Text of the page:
“The ancients believed the rumbling of thunder was the distant cry of a dragon.”
Genzo looked up at the clouded sky as if he was wondering if a dragon might show itself.
“And how ancient was that?” said Simpson. “I thought kaminari was depicted as an ogre-god bearing drums, not a dragon.”
“The Ainu had different beliefs,” said the samurai.
“We should seek shelter before it starts to rain.”
“There is a cabin farther up the mountain.”
“An hour if we hurry.”
“We may not have that long.” The Englishman looked back at the valley below. The village where they started looked like tiny specks in the distance.
“We should get moving.”
Unseen creatures scurried and fluttered behind the leaves at their approach. Boulders overrun with tree roots turned the steep trail into a tortuous stairwell.
In time, they saw the cabin, a simple structure huddled against a moss grown cliff.
“It looks to be of a religious nature,” said Simpson.
“Part of a string of shrines along the trail,” said Genzo. “Take off your shoes when you enter.”
They approached the cabin and Genzo clasped his hands respectfully before entering. A carcass of a grey furred animal was hanging from the eaves. A bearded hunter in a weathered Ainu vest of intricate but badly faded patterns, sitting cross legged, and oiling an old matchlock gun acknowledged the two newcomers silently.
Genzo talked to him cordially to which the gruff man only grunted, consumed with the maintenance of his gun.
“Can you ask him what that animal is, hanging from the roof?” said Simpson.
Genzo asked and got a curt reply.
“It’s a wolf,” said Genzo. “Rare these days. Foreign dogs brought diseases that killed them. Few that remain cause much trouble.”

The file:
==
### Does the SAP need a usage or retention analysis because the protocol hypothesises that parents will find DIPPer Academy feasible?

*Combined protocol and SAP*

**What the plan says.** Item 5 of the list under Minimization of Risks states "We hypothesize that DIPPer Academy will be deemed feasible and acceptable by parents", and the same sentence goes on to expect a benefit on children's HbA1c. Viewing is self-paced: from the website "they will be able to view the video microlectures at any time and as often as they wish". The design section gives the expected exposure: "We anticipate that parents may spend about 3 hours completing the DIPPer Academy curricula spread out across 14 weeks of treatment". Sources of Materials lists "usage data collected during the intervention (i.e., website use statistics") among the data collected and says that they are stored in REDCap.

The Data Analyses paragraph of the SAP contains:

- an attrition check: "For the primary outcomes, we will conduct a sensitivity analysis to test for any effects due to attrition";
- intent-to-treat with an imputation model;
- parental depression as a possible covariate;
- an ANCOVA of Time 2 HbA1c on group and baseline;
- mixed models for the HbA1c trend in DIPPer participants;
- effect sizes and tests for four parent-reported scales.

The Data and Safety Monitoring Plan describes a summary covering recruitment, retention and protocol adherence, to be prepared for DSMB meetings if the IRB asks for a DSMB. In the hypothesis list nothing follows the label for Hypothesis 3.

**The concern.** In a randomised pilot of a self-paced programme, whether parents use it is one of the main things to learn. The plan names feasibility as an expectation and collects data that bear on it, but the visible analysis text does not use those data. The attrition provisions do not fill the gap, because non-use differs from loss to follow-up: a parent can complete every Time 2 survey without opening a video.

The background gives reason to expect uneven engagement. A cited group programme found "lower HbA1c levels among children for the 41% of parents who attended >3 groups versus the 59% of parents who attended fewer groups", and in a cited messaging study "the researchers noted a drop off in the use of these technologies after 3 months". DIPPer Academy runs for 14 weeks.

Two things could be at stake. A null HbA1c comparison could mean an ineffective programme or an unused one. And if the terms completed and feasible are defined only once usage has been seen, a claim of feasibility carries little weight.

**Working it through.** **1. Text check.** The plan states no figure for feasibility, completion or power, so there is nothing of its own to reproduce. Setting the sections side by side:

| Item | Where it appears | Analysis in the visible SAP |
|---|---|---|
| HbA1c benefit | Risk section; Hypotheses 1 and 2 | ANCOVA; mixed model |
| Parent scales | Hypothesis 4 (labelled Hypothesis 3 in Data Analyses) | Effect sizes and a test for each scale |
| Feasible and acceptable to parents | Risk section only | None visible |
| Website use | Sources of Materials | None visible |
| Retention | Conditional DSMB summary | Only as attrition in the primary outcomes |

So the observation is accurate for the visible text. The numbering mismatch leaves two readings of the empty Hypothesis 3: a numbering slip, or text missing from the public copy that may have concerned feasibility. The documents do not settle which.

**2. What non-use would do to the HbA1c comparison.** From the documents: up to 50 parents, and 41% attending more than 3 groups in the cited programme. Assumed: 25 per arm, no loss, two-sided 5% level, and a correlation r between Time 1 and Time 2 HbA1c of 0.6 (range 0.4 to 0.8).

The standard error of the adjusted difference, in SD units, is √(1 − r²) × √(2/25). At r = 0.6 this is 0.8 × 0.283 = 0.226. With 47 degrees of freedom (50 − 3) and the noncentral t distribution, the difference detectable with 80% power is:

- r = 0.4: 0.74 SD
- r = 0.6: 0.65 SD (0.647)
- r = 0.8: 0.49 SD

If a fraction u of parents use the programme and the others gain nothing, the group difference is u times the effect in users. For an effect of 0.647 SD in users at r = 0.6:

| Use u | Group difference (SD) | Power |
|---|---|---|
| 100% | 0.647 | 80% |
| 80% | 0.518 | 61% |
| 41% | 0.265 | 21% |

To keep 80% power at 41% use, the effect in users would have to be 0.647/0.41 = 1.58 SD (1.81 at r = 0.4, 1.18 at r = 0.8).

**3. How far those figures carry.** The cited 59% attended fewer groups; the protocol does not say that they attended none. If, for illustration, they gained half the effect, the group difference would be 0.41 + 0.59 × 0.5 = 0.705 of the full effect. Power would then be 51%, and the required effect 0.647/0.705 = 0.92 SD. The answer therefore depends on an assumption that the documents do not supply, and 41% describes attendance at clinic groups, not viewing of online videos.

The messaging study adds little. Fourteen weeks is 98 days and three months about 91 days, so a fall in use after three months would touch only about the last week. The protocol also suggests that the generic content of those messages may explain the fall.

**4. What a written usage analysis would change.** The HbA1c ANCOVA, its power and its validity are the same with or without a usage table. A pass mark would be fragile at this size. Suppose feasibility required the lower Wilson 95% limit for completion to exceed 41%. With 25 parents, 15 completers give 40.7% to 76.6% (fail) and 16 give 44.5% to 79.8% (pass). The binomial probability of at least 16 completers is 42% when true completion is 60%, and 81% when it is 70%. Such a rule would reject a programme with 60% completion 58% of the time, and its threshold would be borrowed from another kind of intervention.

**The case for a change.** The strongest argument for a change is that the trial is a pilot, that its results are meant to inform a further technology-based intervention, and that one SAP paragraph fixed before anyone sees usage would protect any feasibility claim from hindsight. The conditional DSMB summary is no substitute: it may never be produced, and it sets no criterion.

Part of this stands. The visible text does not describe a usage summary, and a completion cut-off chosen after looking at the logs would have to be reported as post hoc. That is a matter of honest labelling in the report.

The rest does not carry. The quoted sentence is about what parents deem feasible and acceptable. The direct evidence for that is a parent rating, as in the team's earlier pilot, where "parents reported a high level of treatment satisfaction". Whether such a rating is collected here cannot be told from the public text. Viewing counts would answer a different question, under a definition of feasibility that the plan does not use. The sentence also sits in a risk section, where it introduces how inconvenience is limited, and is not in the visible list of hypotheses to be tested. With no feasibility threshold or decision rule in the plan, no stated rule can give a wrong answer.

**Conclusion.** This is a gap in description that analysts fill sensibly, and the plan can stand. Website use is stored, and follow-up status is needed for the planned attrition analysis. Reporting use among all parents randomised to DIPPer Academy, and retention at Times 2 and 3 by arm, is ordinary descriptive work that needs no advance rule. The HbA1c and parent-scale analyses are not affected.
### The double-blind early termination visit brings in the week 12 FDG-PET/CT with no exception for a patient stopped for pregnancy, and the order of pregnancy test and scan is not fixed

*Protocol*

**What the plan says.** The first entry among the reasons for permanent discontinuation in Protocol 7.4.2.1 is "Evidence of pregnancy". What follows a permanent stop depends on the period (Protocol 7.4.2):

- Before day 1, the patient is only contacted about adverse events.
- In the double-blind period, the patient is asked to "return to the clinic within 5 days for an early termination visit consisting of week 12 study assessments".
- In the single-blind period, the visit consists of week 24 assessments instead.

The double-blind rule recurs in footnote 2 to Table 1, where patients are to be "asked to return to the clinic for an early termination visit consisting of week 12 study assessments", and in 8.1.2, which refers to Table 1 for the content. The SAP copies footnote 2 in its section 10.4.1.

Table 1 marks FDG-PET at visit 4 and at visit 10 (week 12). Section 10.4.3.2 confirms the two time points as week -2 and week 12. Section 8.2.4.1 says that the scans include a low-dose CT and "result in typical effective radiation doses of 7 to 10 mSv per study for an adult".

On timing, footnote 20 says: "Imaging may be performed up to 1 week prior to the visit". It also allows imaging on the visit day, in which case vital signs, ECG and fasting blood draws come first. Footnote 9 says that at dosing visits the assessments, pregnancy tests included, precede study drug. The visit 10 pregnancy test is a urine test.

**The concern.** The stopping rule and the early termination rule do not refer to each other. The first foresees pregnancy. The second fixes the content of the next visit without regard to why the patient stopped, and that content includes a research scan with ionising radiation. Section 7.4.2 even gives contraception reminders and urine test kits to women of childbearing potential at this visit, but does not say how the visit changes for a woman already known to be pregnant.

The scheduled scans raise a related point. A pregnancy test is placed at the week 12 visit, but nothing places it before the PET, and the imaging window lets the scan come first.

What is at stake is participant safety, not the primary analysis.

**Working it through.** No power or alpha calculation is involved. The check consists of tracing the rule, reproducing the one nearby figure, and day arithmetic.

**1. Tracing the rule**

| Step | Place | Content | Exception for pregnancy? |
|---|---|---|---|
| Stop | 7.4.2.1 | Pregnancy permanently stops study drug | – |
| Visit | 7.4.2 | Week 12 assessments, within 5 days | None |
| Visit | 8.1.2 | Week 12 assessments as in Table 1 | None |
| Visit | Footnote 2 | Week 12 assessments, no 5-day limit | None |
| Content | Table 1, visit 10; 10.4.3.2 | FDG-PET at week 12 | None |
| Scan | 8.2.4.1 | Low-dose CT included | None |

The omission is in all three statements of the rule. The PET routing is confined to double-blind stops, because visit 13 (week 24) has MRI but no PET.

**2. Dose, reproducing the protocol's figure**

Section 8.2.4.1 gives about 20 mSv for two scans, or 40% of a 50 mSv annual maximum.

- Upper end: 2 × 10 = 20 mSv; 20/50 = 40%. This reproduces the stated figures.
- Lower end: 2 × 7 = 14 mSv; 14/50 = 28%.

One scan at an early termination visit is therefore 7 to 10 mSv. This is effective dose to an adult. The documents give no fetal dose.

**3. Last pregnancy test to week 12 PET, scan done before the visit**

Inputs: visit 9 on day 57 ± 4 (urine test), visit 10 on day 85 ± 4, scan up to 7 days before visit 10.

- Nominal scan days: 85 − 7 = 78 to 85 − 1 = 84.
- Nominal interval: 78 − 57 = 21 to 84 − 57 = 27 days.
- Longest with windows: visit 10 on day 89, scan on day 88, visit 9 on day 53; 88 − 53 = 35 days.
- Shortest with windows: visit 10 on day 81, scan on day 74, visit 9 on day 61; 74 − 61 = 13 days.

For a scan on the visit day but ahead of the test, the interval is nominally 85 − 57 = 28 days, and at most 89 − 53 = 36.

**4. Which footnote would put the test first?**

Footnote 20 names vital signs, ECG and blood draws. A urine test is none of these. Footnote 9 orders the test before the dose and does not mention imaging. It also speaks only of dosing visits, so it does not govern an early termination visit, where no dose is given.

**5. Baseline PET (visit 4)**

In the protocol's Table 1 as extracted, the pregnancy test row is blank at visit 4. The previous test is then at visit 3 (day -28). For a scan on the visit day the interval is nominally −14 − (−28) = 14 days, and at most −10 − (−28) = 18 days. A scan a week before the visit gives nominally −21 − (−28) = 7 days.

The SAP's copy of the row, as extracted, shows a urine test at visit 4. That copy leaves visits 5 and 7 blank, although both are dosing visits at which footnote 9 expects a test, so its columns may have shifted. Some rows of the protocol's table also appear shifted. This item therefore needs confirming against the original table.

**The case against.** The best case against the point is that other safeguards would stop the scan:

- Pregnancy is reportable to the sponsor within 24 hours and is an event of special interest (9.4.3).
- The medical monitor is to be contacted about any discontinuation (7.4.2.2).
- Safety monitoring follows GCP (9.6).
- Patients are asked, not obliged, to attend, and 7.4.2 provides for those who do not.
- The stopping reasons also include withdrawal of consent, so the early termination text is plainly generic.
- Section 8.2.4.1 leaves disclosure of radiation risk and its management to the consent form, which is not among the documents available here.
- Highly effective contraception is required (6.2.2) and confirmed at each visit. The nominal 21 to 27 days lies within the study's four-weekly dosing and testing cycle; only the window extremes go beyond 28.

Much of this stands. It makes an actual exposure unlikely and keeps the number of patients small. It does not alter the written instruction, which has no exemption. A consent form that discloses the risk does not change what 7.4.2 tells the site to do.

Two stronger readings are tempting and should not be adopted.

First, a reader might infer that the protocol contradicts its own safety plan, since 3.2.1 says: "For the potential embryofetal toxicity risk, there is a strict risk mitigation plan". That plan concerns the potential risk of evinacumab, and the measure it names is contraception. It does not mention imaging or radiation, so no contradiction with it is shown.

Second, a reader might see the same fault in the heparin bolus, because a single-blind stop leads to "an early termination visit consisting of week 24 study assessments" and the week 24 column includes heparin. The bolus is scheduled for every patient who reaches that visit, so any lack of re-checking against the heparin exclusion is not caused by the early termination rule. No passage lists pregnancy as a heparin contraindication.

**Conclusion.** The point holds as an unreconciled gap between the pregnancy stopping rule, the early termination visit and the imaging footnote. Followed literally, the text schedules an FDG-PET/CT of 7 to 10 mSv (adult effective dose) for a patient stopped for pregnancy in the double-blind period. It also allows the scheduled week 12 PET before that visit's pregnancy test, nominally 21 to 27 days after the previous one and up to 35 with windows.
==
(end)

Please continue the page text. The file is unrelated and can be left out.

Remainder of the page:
A heavy rain started to fall on the boarded roof, making conversation impossible. Simon and Genzo opened their lunches and ate. The hunter did not seem to have food with him and drank water from his hollowed gourd. Simon gave him a ball of rice, which he took and ate in silence.
The rain and thunder was brief and soon the sound was no longer deafening.
“Will you ask him how much he would charge for the wolf?”
“What do you want with it?”
“The British Museum would no doubt be interested in a specimen.”
When Genzo talked to him again, the hunter looked straight at Simpson and held up five grubby fingers; a good week’s wage.
“Alright,” said Simpson.
He took out his wallet and gave the hunter five one-yen bills. The hunter gave a stiff smile, no doubt his best effort, accepted the money and packed his things. He put on his coat and hood, a hodgepodge of furs, and he trudged out into the sparse rain.
Simpson looked out at the wolf carcass, a fabulous prize for naturalist, to which he would attach a Latin name and etch his own into natural history.
“He must have been our ogre,” he said into the rain, “or, perhaps, a god.”
(The Japanese Wolf is an extinct species of wolf, associated with a wide range of Shinto gods, believed to have disappeared around the turn of the 20th century.)